Chief Exec’s report Q4 2022
6 minute read
It’s tempting to think that life is increasingly chaotic, but the last three months really has taken the biscuit. When we wrote in September of our deep concerns about the cost of energy crisis for business, we welcomed the imminent end of an absence of leadership in number 10 Downing Street, a chance to reset and refocus the UK government to help both the general public, and the businesses that they depend on for employment and income.
That statement was made two prime ministers ago, and in the three-month period since the rollercoaster-without-a-seatbelt experience that was the Liz Truss experiment is already fading like a bad dream we are trying hard to forget. To be fair, it wasn’t all bad, as we did get the much-needed support for business energy costs, albeit a much shorter timeline than industry needs, as frankly there are few realistic scenarios under which energy costs will be any less threatening at the end of March 2023. For the rest, let’s just be kind and move on.
Our third Prime Minister of 2022, and his Chancellor of the Exchequer, have their target set on bringing back proper grown-up political leadership, with a focus on counting the money in – from taxes and borrowing – and the money out in terms of public spending, and no prizes to any of us for predicting that those tricky sums weren’t looking great. Their take on that situation is an unsurprising and unwelcome return to public spending cuts coupled with increased taxation to try to balance the books. Cue a downturn in optimism, compounded by announcement that a technical recession is already with us, and perhaps some misjudged comments from our central bank on how especially long and deep and difficult this one is going to be.
Our sector has been battling challenges since the first impacts of Brexit morphed into a global pandemic, with every flavour of shortage and cost increase imaginable on a seemingly never-ending upward spiral. So why, with at best a gloomy outlook for the UK that would in any previous recession see our sector follow suit, are we still reporting order and output growth, and especially, a positive outlook for that fragile commodity: optimism?
Predicting the future is they say a fool’s game, and I am painfully aware that in another three months we could face a set of results that match the wider economic concerns for the UK. However, it’s a conundrum that Scottish Engineering has been debating all year – how come despite the kinds of challenges that would normally signal retraction and downturn, we are continuing a positive outlook? It’s a question we should make an attempt to answer, risky as that may be.
A strong candidate for a positive outlook is demand within the oil and gas sector, brought on by the impact of Russia’s invasion of Ukraine, and an outcome that most of the world would prefer never to buy Russian oil or gas again. Conversations with member companies record this increase in business, and the detail in this quarterly review shows that precision engineering, which has a high energy sector content, reports a 38% increase in order intake, a 50% increase in output volume, and a 50% increase in forecast output volume for the coming three months. For the same reason we are concerned that our own energy prices are unlikely to fall any time soon, continued strength of demand in this area does not seem unlikely.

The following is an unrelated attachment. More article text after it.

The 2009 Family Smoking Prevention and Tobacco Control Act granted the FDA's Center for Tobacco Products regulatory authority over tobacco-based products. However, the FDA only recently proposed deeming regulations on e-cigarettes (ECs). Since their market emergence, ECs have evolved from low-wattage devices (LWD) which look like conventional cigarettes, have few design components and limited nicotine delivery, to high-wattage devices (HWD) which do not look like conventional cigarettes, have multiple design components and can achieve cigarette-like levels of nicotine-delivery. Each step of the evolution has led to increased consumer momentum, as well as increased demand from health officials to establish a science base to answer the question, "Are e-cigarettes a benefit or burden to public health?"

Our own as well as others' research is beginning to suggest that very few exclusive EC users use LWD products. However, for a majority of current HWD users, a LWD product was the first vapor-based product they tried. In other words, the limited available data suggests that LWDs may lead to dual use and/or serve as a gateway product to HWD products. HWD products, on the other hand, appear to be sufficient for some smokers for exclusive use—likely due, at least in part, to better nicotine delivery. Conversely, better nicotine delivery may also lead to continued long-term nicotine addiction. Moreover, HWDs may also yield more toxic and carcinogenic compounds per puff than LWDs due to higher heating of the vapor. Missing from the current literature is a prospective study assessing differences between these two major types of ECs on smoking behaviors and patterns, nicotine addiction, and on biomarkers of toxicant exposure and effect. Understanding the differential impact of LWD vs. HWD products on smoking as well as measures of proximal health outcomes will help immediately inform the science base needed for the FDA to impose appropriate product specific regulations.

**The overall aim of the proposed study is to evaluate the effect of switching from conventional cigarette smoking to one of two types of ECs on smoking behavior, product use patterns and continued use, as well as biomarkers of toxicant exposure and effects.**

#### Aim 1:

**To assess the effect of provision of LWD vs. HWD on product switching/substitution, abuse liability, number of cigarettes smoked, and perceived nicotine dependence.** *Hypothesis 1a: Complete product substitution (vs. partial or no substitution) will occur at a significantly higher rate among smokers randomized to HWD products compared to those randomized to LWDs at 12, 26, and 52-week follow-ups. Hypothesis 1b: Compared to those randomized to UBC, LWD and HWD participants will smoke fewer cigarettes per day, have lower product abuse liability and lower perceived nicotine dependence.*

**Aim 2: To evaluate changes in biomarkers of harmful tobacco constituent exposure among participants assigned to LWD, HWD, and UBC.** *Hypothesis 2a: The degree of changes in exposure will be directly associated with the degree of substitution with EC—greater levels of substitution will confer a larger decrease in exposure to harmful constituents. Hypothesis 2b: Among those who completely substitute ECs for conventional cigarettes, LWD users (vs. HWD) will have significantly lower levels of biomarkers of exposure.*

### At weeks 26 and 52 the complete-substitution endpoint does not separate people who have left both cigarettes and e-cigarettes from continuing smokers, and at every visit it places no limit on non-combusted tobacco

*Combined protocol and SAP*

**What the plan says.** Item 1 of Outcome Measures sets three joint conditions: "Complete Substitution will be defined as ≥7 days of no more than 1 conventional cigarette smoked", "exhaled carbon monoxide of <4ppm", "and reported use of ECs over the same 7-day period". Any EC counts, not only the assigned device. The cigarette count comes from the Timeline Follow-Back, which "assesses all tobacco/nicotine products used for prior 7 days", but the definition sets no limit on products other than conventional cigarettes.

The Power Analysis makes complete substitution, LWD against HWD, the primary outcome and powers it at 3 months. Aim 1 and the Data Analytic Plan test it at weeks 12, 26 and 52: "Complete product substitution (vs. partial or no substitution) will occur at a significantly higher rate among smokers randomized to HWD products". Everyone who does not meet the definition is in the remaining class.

Aerospace will be a part of those numbers, and this is a sector that had to be more patient than most for the return of demand, but now are seeing that volume thankfully returning.
The supply chain for the Type 26 and Type 31 Frigates being built in the West and East of Scotland, and our strong defence supply capability in Scotland as a whole is a significant and important part of this demand, and these are long-term high-value programmes.
Add to this the companies who are already playing a part in projects crucial to our transition to net zero, and perhaps this adds up to the current resilience which seems to be holding up for our engineering and manufacturing sector.
Is this over optimism? Maybe, but the last thing we need is to talk ourselves into a sector downturn, so looking to make sense of what are a remarkably good set of markers given the wider landscape seems like a highly appropriate, and business-minded approach to take.
However, one definite cloud on the horizon is energy pricing, in view of that current short timeline of central support. A successful manufacturing engineering sector must be underpinned by competitive and reliable energy supplies and for that we look to government to take all measures they can to support the sector through what remain undoubtedly stormy waters ahead.